Can polyhedral geometry and commutative algebra—usually regarded as pure mathematics—help biologists? We at the IMA certainly think so, and the emerging applications of these mathematical areas to evolutionary biology was a major theme during a workshop bringing 135 mathematicians, statisticians, biologists, and computer scientists to the IMA in March 2007 as part of our year-long thematic program on Applications of Algebraic Geometry.
The evolutionary and developmental biology (EvoDevo) community apparently agrees as well. The article "Analysis of epistatic interactions and fitness landscapes using a new geometric approach" by Niko Beerenwinkel, Lior Pachter, Bernd Sturmfels, Santiago Elena and Richard Lenski, was the most accessed article in the journal BMC Evolutionary Biology in May 2007, with over 2,000 online accesses in the first three weeks of its appearance. This paper studies the reproductive fitness of 37 genetic variants of E. coli, based on data from long-term experimental studies of evolution in bacteria made in Lenski's laboratory at Michigan State.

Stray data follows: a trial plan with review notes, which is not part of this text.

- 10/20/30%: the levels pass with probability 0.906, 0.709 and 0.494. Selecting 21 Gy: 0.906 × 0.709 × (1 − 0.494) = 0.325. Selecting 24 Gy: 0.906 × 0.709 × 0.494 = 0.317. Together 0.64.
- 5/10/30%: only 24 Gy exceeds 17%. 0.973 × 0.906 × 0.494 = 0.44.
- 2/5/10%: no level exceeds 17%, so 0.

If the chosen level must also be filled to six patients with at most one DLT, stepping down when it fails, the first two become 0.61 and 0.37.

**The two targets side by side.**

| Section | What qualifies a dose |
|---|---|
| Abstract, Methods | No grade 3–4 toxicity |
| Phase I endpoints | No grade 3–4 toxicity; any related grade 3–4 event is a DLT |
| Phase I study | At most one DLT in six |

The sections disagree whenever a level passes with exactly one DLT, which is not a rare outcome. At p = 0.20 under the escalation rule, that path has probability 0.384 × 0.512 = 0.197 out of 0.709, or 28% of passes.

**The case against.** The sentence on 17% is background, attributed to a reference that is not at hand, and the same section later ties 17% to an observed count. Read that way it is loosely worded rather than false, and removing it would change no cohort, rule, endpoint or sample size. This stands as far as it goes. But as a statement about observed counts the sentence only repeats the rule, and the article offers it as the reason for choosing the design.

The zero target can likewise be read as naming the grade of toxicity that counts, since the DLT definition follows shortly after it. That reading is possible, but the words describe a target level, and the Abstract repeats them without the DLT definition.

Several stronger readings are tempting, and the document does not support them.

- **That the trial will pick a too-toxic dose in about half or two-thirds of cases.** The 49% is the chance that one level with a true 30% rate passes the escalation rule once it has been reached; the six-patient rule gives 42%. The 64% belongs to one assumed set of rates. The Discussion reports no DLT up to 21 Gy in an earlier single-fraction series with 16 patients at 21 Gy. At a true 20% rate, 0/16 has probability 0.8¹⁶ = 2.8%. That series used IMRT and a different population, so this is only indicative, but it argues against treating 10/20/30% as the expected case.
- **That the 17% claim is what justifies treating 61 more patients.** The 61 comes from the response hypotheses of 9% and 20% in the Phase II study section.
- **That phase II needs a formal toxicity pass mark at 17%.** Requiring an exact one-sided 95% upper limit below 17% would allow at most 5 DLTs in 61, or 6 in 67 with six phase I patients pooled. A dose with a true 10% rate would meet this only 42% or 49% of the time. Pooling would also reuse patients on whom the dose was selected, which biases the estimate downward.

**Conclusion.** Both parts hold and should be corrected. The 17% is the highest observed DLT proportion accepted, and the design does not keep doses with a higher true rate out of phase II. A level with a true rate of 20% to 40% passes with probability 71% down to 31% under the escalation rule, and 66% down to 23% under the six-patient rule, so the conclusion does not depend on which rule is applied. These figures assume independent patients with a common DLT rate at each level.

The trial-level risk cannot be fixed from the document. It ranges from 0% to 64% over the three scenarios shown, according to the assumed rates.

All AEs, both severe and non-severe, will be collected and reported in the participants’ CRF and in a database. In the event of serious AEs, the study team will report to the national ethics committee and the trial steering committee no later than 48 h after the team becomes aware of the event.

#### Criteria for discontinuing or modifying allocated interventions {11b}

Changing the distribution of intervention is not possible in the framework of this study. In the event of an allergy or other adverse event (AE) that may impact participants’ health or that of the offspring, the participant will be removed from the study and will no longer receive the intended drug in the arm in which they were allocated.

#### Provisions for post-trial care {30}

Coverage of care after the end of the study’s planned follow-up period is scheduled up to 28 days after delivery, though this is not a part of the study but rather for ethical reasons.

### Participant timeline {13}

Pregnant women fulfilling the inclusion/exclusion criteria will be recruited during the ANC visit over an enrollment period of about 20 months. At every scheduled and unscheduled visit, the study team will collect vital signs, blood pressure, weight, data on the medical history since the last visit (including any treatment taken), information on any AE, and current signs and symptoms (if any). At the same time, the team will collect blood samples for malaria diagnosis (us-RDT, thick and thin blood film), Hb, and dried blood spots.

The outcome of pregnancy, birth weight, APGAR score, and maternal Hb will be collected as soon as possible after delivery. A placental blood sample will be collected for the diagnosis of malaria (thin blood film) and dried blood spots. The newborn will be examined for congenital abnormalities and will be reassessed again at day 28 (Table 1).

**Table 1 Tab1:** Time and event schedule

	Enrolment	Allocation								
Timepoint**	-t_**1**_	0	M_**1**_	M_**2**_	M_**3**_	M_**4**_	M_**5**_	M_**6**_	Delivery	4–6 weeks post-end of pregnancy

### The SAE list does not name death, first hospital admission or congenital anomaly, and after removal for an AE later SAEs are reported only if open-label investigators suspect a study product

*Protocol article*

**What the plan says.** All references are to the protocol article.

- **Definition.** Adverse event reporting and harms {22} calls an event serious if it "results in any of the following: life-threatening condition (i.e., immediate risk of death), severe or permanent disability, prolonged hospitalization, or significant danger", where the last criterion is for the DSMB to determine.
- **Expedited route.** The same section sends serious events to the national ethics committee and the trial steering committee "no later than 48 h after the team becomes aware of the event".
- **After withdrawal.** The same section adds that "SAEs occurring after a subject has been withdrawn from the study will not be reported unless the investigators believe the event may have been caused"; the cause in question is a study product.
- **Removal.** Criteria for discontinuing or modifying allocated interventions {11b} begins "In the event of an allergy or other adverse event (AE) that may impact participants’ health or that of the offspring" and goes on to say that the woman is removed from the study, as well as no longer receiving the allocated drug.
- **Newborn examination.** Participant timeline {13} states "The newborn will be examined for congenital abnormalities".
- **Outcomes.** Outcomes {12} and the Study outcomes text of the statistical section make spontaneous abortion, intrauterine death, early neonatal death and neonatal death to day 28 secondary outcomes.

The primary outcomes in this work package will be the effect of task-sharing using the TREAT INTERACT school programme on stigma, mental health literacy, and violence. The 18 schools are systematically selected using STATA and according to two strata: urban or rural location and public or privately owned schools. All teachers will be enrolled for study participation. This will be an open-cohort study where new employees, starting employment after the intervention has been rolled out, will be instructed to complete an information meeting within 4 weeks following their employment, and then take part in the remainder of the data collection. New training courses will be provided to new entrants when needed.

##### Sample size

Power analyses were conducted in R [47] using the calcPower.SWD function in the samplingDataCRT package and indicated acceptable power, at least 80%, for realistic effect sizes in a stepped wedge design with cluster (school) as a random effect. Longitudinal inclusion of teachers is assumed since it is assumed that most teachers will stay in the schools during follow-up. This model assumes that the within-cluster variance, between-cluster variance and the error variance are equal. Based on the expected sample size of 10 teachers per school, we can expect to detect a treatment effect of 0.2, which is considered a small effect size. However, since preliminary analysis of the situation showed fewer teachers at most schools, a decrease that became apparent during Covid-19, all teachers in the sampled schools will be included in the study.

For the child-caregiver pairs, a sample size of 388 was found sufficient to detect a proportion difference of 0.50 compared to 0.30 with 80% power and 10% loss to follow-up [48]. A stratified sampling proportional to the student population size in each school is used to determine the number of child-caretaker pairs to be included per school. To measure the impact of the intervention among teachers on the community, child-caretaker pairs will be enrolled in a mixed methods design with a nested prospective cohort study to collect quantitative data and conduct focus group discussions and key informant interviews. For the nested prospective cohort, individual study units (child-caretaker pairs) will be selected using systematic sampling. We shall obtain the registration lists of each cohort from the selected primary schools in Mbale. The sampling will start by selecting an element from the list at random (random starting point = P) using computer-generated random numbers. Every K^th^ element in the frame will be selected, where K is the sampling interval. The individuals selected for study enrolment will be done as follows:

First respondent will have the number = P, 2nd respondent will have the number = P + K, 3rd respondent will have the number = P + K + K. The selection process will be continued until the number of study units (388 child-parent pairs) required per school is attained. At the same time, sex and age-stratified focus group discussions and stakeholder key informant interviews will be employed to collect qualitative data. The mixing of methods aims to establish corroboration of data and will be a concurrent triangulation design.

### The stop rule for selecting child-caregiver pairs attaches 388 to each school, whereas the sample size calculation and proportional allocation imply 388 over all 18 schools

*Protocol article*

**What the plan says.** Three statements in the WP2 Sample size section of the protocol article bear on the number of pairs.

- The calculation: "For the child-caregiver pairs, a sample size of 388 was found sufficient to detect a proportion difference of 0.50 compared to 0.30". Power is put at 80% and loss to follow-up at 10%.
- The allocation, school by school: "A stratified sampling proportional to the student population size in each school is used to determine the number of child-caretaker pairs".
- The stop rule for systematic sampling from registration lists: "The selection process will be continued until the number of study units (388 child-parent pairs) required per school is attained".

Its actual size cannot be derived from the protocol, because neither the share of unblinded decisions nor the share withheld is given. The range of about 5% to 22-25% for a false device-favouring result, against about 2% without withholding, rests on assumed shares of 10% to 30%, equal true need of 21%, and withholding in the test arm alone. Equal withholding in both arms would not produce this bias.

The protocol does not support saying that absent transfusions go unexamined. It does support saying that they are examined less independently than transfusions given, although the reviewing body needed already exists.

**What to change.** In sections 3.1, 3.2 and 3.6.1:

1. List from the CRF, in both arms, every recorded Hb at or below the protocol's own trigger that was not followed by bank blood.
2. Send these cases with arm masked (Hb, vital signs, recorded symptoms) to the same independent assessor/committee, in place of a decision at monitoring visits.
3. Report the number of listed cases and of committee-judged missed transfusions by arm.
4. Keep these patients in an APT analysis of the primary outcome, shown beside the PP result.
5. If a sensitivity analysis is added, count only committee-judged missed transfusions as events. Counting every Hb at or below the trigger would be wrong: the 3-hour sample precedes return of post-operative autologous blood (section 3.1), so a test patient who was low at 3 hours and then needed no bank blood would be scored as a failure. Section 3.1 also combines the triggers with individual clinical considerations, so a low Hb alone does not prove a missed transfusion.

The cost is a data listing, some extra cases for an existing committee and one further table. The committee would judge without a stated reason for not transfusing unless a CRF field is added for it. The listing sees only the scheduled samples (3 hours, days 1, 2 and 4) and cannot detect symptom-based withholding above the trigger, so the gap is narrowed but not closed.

Beerenwinkel presented this work, which uses computations with the algebraic geometry software system Macaulay 2 to find and interpret the fitness landscape for E. coli, at the IMA workshop. Pachter, an organizer for the workshop, Sturmfels, a former IMA postdoc, a member of the IMA Board of Governors, and a lead organizer of the IMA 2006-2007 thematic program were participants at the workshop as well.
Fitness landscapes in the simple situation of two biallelic loci (negative, zero, and positive epistasis).
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